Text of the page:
The Tasmanian Conservationist

TCT HAS BEEN WRITING ON CONSERVATION ISSUES IN TASMANIA FOR ALMOST 50 YEARS.

As such we have a large volume of written resources. Our periodical newsletter is reproduced here, with the most recent posts appearing first, keep scrolling down to see posts in chronological order.

If you are looking for something specific you can use this search function to find past articles.

Search by keywords that you think may appear in the article. For instance, if looking for information on the Super Trawler, search "Super Trawler". We also publish our Submissions and Policy documents online. Below are some of our most common topics.

The case for compulsory cat containment

The case for compulsory cat containment

The TCT supports the state government’s proposal to legislate to make containment of pet cats compulsory, but our support is conditional.The government must phase-in compulsory measures, over several years at least, and fund effective education programs during this time to ensure that every cat owner is informed of their responsibilities and has time to put in place effective containment measures.

Tasmanian Tyre Clean Up - Volunteers Wanted

The Tas Conservation Trust needs volunteers to help cleanup 600 used car tyres ready for recycling 

Where: 294 Old Forcett Road, Forcett
When: On Friday 24 February – 9 am to 12 noon & Saturday 25 February – 9 am to 12 noon
Why:

The owner of this property rescues and rehabilitates horses. The 600 car tyres are a fire hazard for the owner and the horses. The Tasmanian Conservation Trust is paying to have the tyres taken away and recycled by the Melbourne company ‘Tyrecycle’.

But we need volunteers to collect and stack the tyres ready for collection. Some tyres also have dirt inside that needs to be removed before they can be accepted by the recycler. Please come along if you have a spare hour or two.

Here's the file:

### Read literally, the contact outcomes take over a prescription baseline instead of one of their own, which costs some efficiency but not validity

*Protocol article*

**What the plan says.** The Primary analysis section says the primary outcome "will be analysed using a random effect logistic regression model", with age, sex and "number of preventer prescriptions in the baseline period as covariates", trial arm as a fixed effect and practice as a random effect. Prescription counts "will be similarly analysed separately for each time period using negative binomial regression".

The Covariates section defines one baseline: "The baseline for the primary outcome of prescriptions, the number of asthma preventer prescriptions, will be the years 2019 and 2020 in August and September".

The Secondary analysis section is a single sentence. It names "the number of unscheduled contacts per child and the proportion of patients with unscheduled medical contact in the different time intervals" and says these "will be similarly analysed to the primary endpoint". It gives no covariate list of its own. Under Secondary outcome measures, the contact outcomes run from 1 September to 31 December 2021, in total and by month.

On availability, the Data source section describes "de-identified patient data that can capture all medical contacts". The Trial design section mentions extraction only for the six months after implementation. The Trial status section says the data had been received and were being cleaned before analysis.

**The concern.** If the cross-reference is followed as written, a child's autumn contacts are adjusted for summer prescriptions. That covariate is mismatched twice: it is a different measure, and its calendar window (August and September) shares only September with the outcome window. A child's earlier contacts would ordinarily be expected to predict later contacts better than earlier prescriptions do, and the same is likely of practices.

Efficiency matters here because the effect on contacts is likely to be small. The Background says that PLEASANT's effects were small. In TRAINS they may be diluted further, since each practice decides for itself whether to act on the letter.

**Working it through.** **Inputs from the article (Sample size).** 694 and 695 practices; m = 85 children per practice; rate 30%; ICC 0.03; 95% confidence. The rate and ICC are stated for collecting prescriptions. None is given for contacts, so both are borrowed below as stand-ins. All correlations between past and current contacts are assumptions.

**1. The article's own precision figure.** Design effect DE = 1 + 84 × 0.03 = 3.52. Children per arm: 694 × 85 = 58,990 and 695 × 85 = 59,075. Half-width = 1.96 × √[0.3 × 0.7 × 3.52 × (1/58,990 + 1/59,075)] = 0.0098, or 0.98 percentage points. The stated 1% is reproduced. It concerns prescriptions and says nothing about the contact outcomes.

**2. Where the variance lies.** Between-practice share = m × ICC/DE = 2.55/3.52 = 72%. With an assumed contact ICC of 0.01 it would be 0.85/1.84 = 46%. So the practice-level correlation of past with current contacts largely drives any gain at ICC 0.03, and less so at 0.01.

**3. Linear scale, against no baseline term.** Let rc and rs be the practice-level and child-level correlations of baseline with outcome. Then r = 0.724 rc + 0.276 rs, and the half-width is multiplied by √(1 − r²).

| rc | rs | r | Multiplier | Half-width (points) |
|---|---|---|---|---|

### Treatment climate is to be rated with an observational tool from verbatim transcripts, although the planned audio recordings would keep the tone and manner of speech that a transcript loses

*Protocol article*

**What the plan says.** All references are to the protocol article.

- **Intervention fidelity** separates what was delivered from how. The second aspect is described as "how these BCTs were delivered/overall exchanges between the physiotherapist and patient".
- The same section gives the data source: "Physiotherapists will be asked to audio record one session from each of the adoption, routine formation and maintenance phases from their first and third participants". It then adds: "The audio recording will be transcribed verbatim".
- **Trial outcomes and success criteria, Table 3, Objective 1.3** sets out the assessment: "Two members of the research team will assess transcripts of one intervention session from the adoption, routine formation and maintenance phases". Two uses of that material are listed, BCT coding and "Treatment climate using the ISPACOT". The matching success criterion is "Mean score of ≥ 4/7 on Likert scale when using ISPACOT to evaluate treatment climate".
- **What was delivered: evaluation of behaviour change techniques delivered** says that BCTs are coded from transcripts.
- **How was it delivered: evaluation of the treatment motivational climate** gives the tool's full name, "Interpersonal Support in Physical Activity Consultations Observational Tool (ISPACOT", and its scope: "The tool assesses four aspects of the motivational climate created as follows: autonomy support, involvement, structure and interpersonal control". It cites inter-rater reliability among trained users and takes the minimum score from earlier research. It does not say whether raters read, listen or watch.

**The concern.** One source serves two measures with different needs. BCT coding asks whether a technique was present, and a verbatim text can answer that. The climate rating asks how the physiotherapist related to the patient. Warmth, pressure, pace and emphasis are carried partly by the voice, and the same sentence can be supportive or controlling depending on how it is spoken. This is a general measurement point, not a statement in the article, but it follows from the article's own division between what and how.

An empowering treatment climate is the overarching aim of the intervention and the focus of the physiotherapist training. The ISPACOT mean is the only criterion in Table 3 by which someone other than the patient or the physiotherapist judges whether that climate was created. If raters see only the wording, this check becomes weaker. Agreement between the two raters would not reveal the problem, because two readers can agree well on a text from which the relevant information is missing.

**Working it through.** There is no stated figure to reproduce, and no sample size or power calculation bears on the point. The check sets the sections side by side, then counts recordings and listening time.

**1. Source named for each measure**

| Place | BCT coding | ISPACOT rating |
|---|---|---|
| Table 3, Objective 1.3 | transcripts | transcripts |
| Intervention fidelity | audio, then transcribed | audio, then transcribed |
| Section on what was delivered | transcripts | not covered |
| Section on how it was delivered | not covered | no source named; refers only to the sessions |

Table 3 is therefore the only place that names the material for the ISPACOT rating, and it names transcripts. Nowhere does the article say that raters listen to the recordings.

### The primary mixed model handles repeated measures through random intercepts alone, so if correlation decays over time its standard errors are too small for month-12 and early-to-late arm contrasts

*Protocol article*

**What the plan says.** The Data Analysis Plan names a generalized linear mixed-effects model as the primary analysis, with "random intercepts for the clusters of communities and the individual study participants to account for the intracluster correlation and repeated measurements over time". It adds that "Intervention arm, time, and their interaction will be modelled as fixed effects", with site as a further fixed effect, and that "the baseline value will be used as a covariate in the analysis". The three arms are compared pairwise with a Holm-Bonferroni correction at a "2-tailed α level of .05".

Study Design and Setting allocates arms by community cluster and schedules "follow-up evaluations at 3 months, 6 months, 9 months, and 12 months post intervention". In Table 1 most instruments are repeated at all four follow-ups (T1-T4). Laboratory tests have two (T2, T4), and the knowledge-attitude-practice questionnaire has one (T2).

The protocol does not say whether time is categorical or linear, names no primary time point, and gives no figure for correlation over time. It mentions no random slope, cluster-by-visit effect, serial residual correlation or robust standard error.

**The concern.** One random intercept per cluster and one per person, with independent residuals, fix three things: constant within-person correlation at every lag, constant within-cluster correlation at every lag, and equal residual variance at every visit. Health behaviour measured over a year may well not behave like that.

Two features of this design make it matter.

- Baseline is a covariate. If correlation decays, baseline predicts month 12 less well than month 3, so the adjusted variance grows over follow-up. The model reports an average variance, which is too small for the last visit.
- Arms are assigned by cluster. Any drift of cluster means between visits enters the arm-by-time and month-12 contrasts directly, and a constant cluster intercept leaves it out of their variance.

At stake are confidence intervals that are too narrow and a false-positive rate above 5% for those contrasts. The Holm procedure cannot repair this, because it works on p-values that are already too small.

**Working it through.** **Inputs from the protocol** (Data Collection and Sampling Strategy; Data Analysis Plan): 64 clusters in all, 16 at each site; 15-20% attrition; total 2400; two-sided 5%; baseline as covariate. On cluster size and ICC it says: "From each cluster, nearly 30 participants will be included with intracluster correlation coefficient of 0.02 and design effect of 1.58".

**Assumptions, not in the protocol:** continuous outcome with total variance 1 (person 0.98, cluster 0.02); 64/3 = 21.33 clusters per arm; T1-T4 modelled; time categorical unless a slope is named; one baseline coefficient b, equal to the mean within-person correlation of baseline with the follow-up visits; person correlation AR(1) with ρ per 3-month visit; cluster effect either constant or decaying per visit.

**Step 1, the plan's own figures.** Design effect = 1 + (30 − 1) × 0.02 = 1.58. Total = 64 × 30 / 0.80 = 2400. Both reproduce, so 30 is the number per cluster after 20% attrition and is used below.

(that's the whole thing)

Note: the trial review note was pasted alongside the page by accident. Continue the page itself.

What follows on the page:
What to bring:

  • Wire brushes or other stiff brushes.
  • Gardening gloves.
  • Wear sturdy shoes, long trousers, long-sleeve shirt, bring a hat and sun screen.
  • Bring your own drink and snacks.

Further information:
Peter McGlone
Tasmanian Conservation Trust
0406 380 545

 

Director’s report May 2016

Director’s report May 2016

First, let me apologise for the long period since the last newsletter. We have had a few changes here at the TCT, most significant being the departure last December of long serving TCT officer manager Trish McKeown. Those who knew Trish would know she didn’t want a great fuss being made about her, but I do feel it necessary to say thank you to her publically on behalf of all TCT members, councillors and staff, past and present.

Two futures for Rosny Hill

Two futures for Rosny Hill

In the August 2015 Tasmanian Conservationist issue no.335 I wrote about a very worrying proposal for a large tourism development in the Rosny Hill Nature Recreation Area, on Hobart’s eastern shore. This very important, if small, reserve of 20 hectares includes numerous threatened flora and significant grasslands and forest communities. The proposed development would have a footprint of about 30% of the reserves area, including 120 accommodation suites, a function centre catering for 300 people and a 150-seat restaurant.